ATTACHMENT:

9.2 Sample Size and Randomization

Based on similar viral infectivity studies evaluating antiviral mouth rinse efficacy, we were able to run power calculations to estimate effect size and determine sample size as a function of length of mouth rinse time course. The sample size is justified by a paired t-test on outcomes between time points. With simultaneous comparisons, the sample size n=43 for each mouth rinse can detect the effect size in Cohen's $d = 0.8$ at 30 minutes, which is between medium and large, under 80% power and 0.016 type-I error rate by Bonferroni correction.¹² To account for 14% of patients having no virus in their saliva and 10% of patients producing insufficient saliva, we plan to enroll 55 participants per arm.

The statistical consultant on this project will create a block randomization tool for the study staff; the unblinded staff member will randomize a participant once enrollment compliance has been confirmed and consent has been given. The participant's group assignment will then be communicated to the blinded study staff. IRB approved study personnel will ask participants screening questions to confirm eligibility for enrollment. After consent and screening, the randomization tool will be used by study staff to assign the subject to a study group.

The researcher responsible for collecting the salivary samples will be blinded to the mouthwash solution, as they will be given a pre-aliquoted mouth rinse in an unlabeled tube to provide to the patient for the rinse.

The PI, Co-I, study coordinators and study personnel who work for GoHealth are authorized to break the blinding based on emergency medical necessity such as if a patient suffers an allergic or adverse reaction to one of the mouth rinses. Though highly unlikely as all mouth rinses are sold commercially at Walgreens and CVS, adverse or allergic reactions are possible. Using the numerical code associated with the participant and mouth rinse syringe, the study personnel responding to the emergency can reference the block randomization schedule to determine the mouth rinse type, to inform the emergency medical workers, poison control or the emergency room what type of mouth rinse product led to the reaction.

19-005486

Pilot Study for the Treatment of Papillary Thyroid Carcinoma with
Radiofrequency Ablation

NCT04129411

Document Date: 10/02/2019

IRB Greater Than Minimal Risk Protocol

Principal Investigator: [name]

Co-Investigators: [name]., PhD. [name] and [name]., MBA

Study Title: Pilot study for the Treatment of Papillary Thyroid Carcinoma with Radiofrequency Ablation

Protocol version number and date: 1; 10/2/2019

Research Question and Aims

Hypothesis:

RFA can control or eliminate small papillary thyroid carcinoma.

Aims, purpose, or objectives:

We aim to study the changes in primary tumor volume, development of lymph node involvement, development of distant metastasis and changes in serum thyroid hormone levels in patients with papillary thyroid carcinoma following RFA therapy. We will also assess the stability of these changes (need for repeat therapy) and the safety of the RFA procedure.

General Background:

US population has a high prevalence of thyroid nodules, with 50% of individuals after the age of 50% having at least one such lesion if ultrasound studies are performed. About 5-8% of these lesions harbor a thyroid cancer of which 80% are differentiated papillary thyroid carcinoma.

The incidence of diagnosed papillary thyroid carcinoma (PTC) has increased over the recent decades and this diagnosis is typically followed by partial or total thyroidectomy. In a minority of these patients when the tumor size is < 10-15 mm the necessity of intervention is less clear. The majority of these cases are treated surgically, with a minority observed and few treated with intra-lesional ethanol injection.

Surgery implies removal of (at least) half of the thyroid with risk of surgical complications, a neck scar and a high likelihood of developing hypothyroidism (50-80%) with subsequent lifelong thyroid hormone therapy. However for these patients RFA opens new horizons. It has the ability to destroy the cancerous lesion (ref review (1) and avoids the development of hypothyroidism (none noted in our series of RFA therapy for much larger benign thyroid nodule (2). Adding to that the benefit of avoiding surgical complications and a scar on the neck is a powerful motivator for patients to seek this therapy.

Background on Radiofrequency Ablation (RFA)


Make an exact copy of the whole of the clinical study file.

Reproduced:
9.2 Sample Size and Randomization

Based on similar viral infectivity studies evaluating antiviral mouth rinse efficacy, we were able to run power calculations to estimate effect size and determine sample size as a function of length of mouth rinse time course. The sample size is justified by a paired t-test on outcomes between time points. With simultaneous comparisons, the sample size n=43 for each mouth rinse can detect the effect size in Cohen's $d = 0.8$ at 30 minutes, which is between medium and large, under 80% power and 0.016 type-I error rate by Bonferroni correction.¹² To account for 14% of patients having no virus in their saliva and 10% of patients producing insufficient saliva, we plan to enroll 55 participants per arm.

The statistical consultant on this project will create a block randomization tool for the study staff; the unblinded staff member will randomize a participant once enrollment compliance has been confirmed and consent has been given. The participant's group assignment will then be communicated to the blinded study staff. IRB approved study personnel will ask participants screening questions to confirm eligibility for enrollment. After consent and screening, the randomization tool will be used by study staff to assign the subject to a study group.

The researcher responsible for collecting the salivary samples will be blinded to the mouthwash solution, as they will be given a pre-aliquoted mouth rinse in an unlabeled tube to provide to the patient for the rinse.

The PI, Co-I, study coordinators and study personnel who work for GoHealth are authorized to break the blinding based on emergency medical necessity such as if a patient suffers an allergic or adverse reaction to one of the mouth rinses. Though highly unlikely as all mouth rinses are sold commercially at Walgreens and CVS, adverse or allergic reactions are possible. Using the numerical code associated with the participant and mouth rinse syringe, the study personnel responding to the emergency can reference the block randomization schedule to determine the mouth rinse type, to inform the emergency medical workers, poison control or the emergency room what type of mouth rinse product led to the reaction.

19-005486

Pilot Study for the Treatment of Papillary Thyroid Carcinoma with
Radiofrequency Ablation

NCT04129411

Document Date: 10/02/2019

IRB Greater Than Minimal Risk Protocol

Principal Investigator: [name]

Co-Investigators: [name]., PhD. [name] and [name]., MBA

Study Title: Pilot study for the Treatment of Papillary Thyroid Carcinoma with Radiofrequency Ablation

Protocol version number and date: 1; 10/2/2019

Research Question and Aims

Hypothesis:

RFA can control or eliminate small papillary thyroid carcinoma.

Aims, purpose, or objectives:

We aim to study the changes in primary tumor volume, development of lymph node involvement, development of distant metastasis and changes in serum thyroid hormone levels in patients with papillary thyroid carcinoma following RFA therapy. We will also assess the stability of these changes (need for repeat therapy) and the safety of the RFA procedure.

General Background:

US population has a high prevalence of thyroid nodules, with 50% of individuals after the age of 50% having at least one such lesion if ultrasound studies are performed. About 5-8% of these lesions harbor a thyroid cancer of which 80% are differentiated papillary thyroid carcinoma.

The incidence of diagnosed papillary thyroid carcinoma (PTC) has increased over the recent decades and this diagnosis is typically followed by partial or total thyroidectomy. In a minority of these patients when the tumor size is < 10-15 mm the necessity of intervention is less clear. The majority of these cases are treated surgically, with a minority observed and few treated with intra-lesional ethanol injection.

Surgery implies removal of (at least) half of the thyroid with risk of surgical complications, a neck scar and a high likelihood of developing hypothyroidism (50-80%) with subsequent lifelong thyroid hormone therapy. However for these patients RFA opens new horizons. It has the ability to destroy the cancerous lesion (ref review (1) and avoids the development of hypothyroidism (none noted in our series of RFA therapy for much larger benign thyroid nodule (2). Adding to that the benefit of avoiding surgical complications and a scar on the neck is a powerful motivator for patients to seek this therapy.

Background on Radiofrequency Ablation (RFA)